19. 19. showed, when asked about their per- de-politicisation of violence are perception of the government, the ability ceived by the people who suffer from to critically put their problems into the them as an inability of the state to wider perspective of the city and the provide for their basic needs. In this country as a whole. This seemed to sense, juridico-legal citizenship is perresult both from the facility to move ceived as unfulfilled by these groups, to other areas, which gives people the who subsequently turn to the leaders ability to put their situation into per- in their community for support – for spective, and from access to good instance, people in Metin IV indicated education and employment, which of- that much of the existing infrastrucfer people the opportunity to interact ture is the result of community efforts, with other groups and therefore form e.g. wells. Consequently, in these areas a more comprehensive picture of the the legitimacy of the state is severely challenges facing the population as a undermined. Conversely, in areas such whole. Their views on government as Culao and Liriu, with better infrapolicies were consequently more nu- structure and socio-economic condianced and demonstrated legitimacy of tions, the legitimacy of the state is less the government – through ability to questioned. Moreover, the analysis of participate in the economy and/or in people’s movements reveals that that open discussion of government issues. “every story is a travel story – a spaConversely, the situation in Metin tial practice” (De Certeau 1984 in SeIV showed that people perceive state’s cor 2004), and the ability of the state repression of violence as a “de-politi- to facilitate, or not, movement across cisation” (Dikeç 2002) of the issues at areas affects significantly the relationhand, that is, a refusal to see the episo- ships between different communities des of violence as a direct contestation and groups of people. In this context, and response to some of the state’s whilst good ties may emerge within policies, thus leading to a strong sense communities, the socio-economic and of injustice and disenfranchisement. infrastructural contrasts between areas Furthermore, lack of movement out- may contribute to creating a gap betside the area showed a strong empha- ween different groups, which may be sis on issues immediately at hand, and further increased by the lack of movea stark lack of perspective regarding ment across certain urban spaces. Congovernment policies. As a result, much sequently, the impact of state policies of the issues in the area – e.g. lack of on the relationships between different infrastructure, conflict resolution – are areas and groups of people within Dili being increasingly addressed by local may have important consequences on leaders, whilst there is strong distrust the sovereignty of the state as different perceptions of the state emerge of state institutions. These perceptions regarding the per- and there are no opportunities or meceived impact of state policies within chanisms in place to foster a renegotdifferent communities bear important iation of identities to create an urban, consequences for the legitimacy and then national, citizenship. These prosovereignty of the state. Indeed, the cesses therefore lead to the creation of lack of adequate infrastructure, access fragmented forms of urban citizento education and employment and the ship, for “who we happen to see re- gularly as we move through the world has an influence on who we think of as citizens and who we think to engage with as citizens” (Bickford 2000); and if these new, more local, forms of citizenship run counter to the national image the state is trying to promote, they can significantly hinder the functioning of the state. References Bickford, S. (2000), Constructing inequality: city spaces and the architecture of citizenship, Political Theory, 28(3), pp. 355-376 Creswell, J.W. (2009), Research design: qualitative, quantitative, and mixed methods approaches, Sage Publications, 3rd edition Dinnen, S. (2007), The twin processes of nation building and state building, ANU Briefing Note, No.1 Dikeç, M. (2002), Police, politics and the right to the city, GeoJournal, 58(2/3), pp. 91-98 Direcção Nacional de Estatística (DNE) (2004), Timor Leste Census of Population and Housing – Altas, DNE DNE Website: (accessed 14/10/13) Finnemore, M. and Kathryn, S. (2001), Taking stock: the constructivist research program in international relations and comparative politics, Annual Review of Political Science, 4, pp. 391-416 Gaventa, J. (2006), ‘Triumph, deficit or contestation? Deepening the Deepening Democracy debate’, Working Paper 264, Citizenship DRC and IDS Locke, J. (1952), The second treatise of government, Liberal arts press New York Marston, S. (2005), ‘Human geography without scale’, Royal Geographical Society, 2005 Rousseau, J.J. (1923), Contrat social, ou Principes du droit politique, Editions Garnier Paris Secor, A. (2004), ‘There is an Istanbul that belongs to me: citizenship, space, and identity in the city’, Annals of the Association of American Geographers, 94(2), pp. 352-368 Walsh, M., Grenfell, D., Soares, J., Anselmie, S., Sloman, A., Stead, V. and Trembath, A. (2010), Nation Building Across the Urban and Rural in Timor Leste, Conference Report by Royal Melbourne Institute of Technology (RMIT) Corresponding author: Alix Valenti [] is a PhD Candidate at the Development Planning Unit of UCL. She has just finished an eight months fieldwork in Dili, Timor-Leste and is currently writing-up her thesis. Previously, she worked for three years as a consultant for the European Commission on matters of justice and home affairs. Pacific Geographies #41 • January/February 2014 19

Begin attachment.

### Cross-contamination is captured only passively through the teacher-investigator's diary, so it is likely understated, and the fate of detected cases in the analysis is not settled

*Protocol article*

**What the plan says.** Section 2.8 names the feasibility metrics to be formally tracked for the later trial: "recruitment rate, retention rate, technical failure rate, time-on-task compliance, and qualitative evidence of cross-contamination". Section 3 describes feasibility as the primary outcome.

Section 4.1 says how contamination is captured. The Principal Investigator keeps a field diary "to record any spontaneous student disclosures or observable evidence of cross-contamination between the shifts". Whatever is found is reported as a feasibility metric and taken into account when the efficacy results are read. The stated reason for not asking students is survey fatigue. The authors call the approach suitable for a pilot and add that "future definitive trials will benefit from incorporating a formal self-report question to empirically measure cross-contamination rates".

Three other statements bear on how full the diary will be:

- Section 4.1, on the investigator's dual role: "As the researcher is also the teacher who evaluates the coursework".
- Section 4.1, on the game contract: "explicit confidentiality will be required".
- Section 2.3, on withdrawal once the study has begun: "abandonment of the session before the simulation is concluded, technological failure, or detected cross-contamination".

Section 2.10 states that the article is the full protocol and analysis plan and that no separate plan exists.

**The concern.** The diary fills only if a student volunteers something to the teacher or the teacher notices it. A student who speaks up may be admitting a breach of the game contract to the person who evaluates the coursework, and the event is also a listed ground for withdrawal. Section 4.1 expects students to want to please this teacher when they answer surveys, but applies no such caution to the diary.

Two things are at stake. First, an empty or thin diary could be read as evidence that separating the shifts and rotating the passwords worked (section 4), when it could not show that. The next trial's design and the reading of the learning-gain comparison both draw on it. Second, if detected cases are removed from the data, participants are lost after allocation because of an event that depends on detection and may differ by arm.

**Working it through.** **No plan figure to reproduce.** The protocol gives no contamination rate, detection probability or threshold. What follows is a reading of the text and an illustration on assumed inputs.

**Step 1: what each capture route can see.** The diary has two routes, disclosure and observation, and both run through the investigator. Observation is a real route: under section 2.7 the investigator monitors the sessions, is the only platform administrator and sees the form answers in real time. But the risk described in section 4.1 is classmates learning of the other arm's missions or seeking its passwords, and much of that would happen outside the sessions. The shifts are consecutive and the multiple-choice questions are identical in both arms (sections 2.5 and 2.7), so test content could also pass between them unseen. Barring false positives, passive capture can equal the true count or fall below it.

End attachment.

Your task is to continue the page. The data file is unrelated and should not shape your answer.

20. 20. Conservation, REDD+ and the struggle for land in Jambi, Indonesia Jonas Hein1, Heiko Faust2 German Development Institute, Tulpenfeld 6, 53113 Bonn, Germany1 University of Göttingen, Division of Human Geography, Goldschmidtstr. 5, 37077 Göttingen, Germany2 Abstract: The Hutan Harapan project in Jambi is implemented within Indonesia’s first private ecosystem restoration concession. Ongoing disputes over land access and control challenge the project implementation. Drawing on field work conducted in 2012 and 2013 this paper analyses how smallholder access land and how different authorities and discourses are used by smallholders to legitimate land claims. We argue that the Harapan case shows that marginalized smallholders and indigenous groups are able to establish powerful actor coalitions across scales. Actor coalitions provide smallholders the ability to maintain land claims within the protected Hutan Harapan. La Via Campesina and its Indonesian branch Serikat Petani Indonesia use the Hutan Harapan conflict as a showcase to criticize REDD+ at global venues such as UN climate change conferences. Keywords: Land conflicts, Forest Conservation, Peasant movement, REDD+, Indonesia Source: Jonas Hein 2013 [Submitted as Research Note: 31 October 2013, Acceptance of the revised manuscript: 4 December 2013] Picture 1: Slash and burn farming within Hutan Harapan conservation project 20 Pacific Geographies #41 • January/February 2014